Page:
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If a "Red line" is drawn by the Obama administration over the use of chemical weapons by the Syrian government, because it is unconventional weapons, why is there no red line drawn for the use of a car bomb that killed 126 civilians in Aleppo Province on Easter Saturday? To my understanding, killing civilians itself is against the Geneva Convention.

Are car bombs considered a conventional weapon?

  • Is there confirmation that rebels were behind the attack? I realise it's by far the most likely scenario, but has it been actually confirmed? – yannis Apr 20 '17 at 7:35
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    The attack was most likely not launched by the rebels considering there were many rebels killed in the attack and the car bomb supposedly came from the government controlled Aleppo – SmedleyDSlap Apr 20 '17 at 14:18
  • @SmedleyDSlap It could be organized by another rebel's group. There are far more than two sides in the Syria conflict. – Sjoerd Apr 20 '17 at 15:36
  • A 'car bomb' is not a weapon. In order to proscribe a weapon it must be detailed and documented. The correct term is Vehicle Improvised Explosive Device or VIED. Only the press label them car bombs. Indigochild has an excellent answer detailing the law regarding improvised devices disguised as civilian items. – Venture2099 Apr 20 '17 at 20:55
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Yes

The treaty you are asking about is actually the Convention on Prohibitions or Restrictions on the Use of Certain Conventional Weapons and not the Geneva Convention.

The second part of that convention (the Protocol on Mines, Booby-Traps and Other Devices) defines a booby-trap as:

"Booby-trap" means any device or material which is designed, constructed or adapted to kill or injure, and which functions unexpectedly when a person disturbs or approaches an apparently harmless object or performs an apparently safe act.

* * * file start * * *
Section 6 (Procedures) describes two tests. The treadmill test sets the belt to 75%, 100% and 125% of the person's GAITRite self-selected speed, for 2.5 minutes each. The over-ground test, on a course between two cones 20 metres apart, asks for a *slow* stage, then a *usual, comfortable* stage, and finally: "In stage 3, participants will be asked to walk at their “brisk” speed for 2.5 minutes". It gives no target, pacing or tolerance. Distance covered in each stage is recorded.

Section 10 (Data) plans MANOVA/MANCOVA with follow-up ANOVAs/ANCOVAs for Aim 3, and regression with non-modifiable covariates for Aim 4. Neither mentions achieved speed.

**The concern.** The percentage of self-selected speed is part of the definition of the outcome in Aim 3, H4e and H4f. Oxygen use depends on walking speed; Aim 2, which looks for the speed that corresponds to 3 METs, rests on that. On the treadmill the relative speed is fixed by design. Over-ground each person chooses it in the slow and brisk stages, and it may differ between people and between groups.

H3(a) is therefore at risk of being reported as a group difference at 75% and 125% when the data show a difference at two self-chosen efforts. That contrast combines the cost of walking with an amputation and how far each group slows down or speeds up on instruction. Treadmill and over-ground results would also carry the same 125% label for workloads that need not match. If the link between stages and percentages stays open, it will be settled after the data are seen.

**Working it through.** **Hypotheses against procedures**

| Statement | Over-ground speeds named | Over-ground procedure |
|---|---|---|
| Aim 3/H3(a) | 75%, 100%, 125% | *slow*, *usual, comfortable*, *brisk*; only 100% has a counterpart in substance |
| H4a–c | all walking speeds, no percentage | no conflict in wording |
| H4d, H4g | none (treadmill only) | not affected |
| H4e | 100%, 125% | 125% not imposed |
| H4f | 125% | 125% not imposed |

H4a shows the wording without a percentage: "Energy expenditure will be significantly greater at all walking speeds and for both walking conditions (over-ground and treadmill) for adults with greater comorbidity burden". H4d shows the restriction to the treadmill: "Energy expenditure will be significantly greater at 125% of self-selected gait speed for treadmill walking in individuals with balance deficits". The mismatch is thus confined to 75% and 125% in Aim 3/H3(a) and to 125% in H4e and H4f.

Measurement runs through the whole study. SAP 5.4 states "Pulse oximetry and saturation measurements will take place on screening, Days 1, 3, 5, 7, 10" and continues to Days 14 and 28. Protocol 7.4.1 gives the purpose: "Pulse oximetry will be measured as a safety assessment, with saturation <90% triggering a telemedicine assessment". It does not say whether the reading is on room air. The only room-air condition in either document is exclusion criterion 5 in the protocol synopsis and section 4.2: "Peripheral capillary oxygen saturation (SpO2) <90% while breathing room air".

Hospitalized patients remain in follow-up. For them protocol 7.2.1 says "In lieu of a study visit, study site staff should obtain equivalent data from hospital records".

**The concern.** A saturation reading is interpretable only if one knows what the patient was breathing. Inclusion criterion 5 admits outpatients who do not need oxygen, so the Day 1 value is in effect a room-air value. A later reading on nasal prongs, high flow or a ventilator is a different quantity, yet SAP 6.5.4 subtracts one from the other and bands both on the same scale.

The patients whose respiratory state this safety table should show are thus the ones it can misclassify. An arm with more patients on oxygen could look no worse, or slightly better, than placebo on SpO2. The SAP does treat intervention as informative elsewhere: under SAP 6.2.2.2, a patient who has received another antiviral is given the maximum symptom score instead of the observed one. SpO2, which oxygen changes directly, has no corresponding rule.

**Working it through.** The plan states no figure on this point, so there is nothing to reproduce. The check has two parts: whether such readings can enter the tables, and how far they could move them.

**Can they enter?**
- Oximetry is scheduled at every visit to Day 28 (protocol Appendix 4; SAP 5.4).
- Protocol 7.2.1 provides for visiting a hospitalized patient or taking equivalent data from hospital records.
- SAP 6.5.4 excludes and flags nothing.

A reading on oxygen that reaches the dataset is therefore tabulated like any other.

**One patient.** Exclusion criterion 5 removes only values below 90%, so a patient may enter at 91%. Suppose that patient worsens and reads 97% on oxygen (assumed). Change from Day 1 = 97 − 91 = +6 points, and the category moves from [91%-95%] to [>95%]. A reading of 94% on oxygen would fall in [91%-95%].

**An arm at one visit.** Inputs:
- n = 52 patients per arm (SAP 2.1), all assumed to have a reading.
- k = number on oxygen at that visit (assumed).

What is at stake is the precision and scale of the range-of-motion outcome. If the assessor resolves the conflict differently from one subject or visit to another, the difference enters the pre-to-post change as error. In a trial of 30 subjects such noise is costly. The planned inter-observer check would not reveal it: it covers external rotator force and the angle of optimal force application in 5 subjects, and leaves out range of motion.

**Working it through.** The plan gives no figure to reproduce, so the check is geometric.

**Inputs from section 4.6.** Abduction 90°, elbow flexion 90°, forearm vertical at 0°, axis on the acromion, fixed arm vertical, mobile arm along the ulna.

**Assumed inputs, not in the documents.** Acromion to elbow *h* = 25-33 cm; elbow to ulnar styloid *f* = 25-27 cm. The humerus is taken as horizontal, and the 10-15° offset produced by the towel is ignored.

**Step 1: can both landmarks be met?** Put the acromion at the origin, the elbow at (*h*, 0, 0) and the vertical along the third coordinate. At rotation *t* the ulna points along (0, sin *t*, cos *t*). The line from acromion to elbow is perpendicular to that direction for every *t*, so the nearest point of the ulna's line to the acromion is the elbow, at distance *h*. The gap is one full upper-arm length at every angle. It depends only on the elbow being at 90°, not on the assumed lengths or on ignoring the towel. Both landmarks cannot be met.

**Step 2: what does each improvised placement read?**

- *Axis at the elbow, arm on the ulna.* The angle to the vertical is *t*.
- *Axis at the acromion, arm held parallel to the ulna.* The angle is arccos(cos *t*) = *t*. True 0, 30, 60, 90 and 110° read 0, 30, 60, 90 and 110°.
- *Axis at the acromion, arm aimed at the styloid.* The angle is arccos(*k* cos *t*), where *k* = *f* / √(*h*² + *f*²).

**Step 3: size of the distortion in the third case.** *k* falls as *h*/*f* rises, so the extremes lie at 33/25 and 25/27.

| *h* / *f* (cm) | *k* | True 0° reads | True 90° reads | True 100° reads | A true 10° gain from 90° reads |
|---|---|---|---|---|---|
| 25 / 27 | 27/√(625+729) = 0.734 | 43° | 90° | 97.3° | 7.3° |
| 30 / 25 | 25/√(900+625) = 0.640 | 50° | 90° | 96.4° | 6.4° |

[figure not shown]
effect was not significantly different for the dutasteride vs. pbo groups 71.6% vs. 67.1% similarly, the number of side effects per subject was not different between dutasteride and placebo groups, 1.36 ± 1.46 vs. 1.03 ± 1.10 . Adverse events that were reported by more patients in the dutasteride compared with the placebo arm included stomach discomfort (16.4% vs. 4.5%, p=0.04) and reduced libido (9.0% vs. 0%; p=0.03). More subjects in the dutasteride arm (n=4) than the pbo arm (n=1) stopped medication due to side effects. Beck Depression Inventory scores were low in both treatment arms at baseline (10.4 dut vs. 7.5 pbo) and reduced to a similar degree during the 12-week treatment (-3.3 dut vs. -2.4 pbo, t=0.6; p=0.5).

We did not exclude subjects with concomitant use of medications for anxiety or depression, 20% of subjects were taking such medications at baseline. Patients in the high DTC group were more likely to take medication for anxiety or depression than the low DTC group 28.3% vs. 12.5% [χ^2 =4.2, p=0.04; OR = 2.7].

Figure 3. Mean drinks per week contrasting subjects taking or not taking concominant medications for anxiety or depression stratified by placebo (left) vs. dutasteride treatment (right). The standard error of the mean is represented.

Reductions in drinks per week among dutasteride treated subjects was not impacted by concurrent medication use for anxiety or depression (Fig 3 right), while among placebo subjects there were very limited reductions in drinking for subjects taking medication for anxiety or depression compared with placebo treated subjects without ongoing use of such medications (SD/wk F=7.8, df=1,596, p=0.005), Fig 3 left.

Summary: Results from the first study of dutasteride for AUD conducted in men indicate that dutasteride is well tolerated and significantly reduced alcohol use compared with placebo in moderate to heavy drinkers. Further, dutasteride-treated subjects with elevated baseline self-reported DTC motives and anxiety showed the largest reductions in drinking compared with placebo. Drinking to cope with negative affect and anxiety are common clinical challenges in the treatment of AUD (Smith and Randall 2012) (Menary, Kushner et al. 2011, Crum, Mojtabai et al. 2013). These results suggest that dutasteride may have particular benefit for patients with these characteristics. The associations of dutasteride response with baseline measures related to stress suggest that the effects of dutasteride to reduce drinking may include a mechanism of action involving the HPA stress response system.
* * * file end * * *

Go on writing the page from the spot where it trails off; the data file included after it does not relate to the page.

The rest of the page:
A car-bomb is a booby-trap, and therefore a conventional weapon under the Convention.

Usage of Booby Traps

To answer another aspect of your question, the usage of booby-traps against civilians is prohibited in "non-international" conflicts:

In case of armed conflicts not of an international character occurring in the territory of one of the High Contracting Parties, each party to the conflict shall be bound to apply the prohibitions and restrictions of this Protocol.

However, this does not apply to ordinary disturbances, such as riots, but only to armed conflict (such as civil war):

This Protocol shall not apply to situations of internal disturbances and tensions, such as riots, isolated and sporadic acts of violence and other acts of a similar nature, as not being armed conflicts.

Although none of this matters in this case, because Syria is not a signatory to this Convention.

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The "red line" would be war crimes. Killing civilians is not always a war crime. Killing them in inhumane ways, e.q. with chemical weapons is a war crime.

A secondary aspect to consider is that individuals and states alike can commit war crimes. The international community may condemn war crimes committed by individuals, but as long as they're isolated incidents they would not justify an international response. Those incidents would primarily be the responsibility of the commanding officers. But the use of industrial chemical weapons dropped from airplanes cannot be the work of individuals.

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    Killing civilians always a violation of the Geneva Convention when it is part of a conflict that is "not of an international character". See Convention 1, Article 3 – indigochild Apr 20 '17 at 14:09
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    The problem with that is, is that there's never been a war without "collateral damage" in the form of civilian lives @indigochild. So where do you draw the line between "collateral damage" and "war crime"? – user11249 Apr 20 '17 at 14:50
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    @Carpetsmoker - If that isn't already a question, it would be an excellent one. – indigochild Apr 20 '17 at 15:37
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    @indigochild: You probably meant "Convention (IV) relative to the Protection of Civilian Persons in Time of War. " although the conventions share the first few articles including Art 3.But either way, I think you're reading too much into it. Consider this analysis by the International Red Cross itself. Article 3a seems the closest, but that appears to be about the intentional killing or torturing or non-combatants. – MSalters Apr 20 '17 at 22:18
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why is there no red line drawn for the rebels' use of a car bomb that killed 126 Shiite civilians in Aleppo Province on Easter Saturday?

What's the point of punishing your friends and families?

Two recent cases demonstrate that, an attack on evacuees from besieged government held towns and a suicide attack on kids in a government held town.

So to your broader question, "no" would be my answer.

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